BACKGROUND - Hepatic glucose uptake is enhanced by the portal delivery of glucose, which creates a negative arterioportal substrate gradient. Hepatic amino acid (AA) utilization may be regulated by the same phenomenon, but this has not been proven.
OBJECTIVE - We aimed to assess hepatic AA balance and protein synthesis with or without a negative arterioportal AA gradient.
DESIGN - Somatostatin was infused intravenously, and insulin and glucagon were replaced intraportally at 4- and 3-fold basal rates, respectively, in 3 groups (n = 9 each) of conscious dogs with catheters for hepatic balance measurement. Arterial glucose concentrations were clamped at 9 mmol/L. An AA mixture was infused intravenously to maintain basal concentrations (EuAA), intraportally to mimic the postmeal AA increase (PoAA), or intravenously (PeAA) to match the hepatic AA load in PoAA. Protein synthesis was assessed with a primed, continuous [(14)C]leucine infusion.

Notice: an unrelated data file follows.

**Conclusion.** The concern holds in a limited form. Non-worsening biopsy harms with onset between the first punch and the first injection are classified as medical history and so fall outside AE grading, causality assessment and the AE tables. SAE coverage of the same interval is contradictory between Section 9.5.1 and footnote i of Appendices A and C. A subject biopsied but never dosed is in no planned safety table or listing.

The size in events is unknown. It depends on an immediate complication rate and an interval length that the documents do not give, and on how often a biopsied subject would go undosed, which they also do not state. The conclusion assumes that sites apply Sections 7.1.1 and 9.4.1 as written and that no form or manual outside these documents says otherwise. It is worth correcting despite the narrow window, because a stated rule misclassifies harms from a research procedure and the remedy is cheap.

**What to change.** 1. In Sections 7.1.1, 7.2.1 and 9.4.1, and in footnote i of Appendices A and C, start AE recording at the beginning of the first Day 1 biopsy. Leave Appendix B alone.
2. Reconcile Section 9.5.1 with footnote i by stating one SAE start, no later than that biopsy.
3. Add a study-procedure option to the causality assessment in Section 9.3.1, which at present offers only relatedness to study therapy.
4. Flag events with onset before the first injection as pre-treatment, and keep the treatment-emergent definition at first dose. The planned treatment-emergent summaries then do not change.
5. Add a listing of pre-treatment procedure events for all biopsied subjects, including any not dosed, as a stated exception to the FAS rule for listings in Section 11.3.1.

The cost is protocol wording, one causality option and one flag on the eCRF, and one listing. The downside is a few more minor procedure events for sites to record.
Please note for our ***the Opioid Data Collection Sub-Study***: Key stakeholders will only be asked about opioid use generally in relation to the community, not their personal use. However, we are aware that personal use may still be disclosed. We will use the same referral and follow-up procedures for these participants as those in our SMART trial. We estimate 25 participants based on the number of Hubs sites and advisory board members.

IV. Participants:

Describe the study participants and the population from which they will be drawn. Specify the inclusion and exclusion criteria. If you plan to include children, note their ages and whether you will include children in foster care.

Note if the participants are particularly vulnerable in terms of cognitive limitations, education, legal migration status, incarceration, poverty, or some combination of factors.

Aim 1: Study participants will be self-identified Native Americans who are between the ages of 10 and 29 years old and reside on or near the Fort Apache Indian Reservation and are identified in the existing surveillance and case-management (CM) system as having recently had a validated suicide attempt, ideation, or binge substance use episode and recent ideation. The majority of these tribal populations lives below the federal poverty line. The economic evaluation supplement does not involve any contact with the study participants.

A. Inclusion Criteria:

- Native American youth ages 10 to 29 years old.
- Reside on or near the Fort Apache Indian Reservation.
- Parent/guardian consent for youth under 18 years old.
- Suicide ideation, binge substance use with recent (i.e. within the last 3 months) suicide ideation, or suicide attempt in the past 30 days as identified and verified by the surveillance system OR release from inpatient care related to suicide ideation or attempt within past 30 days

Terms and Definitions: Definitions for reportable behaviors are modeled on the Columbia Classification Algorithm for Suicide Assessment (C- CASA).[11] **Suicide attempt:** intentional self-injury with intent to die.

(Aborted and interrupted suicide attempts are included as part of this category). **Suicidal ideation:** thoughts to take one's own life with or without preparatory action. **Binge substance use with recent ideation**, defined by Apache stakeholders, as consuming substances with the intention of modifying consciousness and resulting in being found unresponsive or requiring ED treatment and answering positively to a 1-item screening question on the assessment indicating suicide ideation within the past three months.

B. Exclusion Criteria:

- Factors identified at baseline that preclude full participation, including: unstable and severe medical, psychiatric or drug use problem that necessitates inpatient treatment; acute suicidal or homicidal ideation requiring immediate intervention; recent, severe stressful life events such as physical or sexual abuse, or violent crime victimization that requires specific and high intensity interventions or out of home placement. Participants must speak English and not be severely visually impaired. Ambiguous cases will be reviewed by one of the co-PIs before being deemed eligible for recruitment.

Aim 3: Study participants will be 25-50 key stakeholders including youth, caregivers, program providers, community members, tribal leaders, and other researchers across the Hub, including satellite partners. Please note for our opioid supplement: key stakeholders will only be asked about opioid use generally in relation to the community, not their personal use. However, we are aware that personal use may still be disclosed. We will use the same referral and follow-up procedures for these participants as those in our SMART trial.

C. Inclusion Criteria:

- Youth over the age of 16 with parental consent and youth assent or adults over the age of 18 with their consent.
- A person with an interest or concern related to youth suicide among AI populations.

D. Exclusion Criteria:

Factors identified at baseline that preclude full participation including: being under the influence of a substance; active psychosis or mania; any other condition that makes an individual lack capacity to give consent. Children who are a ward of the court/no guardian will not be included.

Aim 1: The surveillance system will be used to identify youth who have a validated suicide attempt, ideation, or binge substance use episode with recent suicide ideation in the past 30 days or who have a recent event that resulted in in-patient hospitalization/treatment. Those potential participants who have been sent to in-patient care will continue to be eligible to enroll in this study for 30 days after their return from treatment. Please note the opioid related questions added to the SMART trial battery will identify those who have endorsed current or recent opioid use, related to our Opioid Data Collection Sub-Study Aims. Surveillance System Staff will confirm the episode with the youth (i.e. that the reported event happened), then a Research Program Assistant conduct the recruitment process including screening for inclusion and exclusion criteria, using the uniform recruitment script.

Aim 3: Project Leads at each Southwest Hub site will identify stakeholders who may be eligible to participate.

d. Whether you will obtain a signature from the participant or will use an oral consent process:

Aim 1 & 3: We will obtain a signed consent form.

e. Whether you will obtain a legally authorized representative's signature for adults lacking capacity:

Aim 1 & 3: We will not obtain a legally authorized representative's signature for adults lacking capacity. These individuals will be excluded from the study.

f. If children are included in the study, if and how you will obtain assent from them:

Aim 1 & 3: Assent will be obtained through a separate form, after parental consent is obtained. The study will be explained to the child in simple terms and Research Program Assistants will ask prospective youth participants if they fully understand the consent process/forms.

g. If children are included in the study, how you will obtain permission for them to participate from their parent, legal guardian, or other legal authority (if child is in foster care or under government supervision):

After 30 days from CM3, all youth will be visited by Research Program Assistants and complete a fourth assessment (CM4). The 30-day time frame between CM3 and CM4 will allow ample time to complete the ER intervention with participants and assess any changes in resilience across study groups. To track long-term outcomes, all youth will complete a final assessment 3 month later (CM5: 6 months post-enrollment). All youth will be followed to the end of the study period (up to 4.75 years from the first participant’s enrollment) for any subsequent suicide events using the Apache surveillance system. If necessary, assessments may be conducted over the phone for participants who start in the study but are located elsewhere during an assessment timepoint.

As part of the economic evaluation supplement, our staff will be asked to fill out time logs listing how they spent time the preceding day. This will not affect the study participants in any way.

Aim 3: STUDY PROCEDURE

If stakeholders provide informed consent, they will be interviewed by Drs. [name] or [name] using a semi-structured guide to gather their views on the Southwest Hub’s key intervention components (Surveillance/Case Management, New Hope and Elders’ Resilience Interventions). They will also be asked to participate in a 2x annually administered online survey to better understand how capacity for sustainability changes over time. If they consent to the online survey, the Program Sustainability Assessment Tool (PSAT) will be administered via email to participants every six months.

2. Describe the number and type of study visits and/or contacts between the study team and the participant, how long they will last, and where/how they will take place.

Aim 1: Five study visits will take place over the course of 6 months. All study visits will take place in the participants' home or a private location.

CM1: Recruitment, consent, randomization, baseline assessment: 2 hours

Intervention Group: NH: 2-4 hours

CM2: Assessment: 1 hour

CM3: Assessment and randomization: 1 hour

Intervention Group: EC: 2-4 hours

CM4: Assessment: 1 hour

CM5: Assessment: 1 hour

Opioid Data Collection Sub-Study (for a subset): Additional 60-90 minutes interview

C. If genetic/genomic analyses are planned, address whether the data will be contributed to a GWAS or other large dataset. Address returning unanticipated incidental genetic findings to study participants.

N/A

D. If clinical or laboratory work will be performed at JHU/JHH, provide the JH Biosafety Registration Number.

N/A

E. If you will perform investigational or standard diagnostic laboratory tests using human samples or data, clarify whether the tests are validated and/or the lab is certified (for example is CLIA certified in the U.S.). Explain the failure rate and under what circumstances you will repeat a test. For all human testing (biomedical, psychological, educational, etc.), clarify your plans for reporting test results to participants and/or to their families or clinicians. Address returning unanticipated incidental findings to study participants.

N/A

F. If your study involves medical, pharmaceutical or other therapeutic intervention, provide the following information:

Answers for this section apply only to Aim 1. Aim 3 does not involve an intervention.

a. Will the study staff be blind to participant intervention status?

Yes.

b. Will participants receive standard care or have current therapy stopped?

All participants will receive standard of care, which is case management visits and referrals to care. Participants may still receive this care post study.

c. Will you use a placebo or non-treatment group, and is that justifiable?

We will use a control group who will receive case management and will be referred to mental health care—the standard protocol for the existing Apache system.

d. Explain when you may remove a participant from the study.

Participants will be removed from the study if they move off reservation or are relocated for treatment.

RESULTS - Net hepatic glucose uptake in the PoAA condition was < or =50% of that in the EuAA and PeAA conditions (P < 0.05). In the PoAA and PeAA conditions, hepatic intracellular leucine concentrations were 2- to 2.5-fold those in the EuAA condition (P < 0.05); net hepatic leucine uptake and [(14)C]leucine utilization were approximately 2-fold greater (P < 0.05) and albumin synthesis was 30% greater (P < 0.05) in the PoAA condition than in the EuAA and PeAA conditions. Phosphorylation of ribosomal protein S6 [downstream of the mammalian target of Rapamycin complex 1 (mTORC1)] was significantly higher in the PoAA, but not PeAA, condition than in the EuAA condition.
CONCLUSIONS - Portal, but not peripheral, AA delivery significantly enhanced hepatic protein synthesis under conditions in which AAs, glucose, insulin, and glucagon did not differ at the liver, an effect apparently mediated by mTORC1 signaling.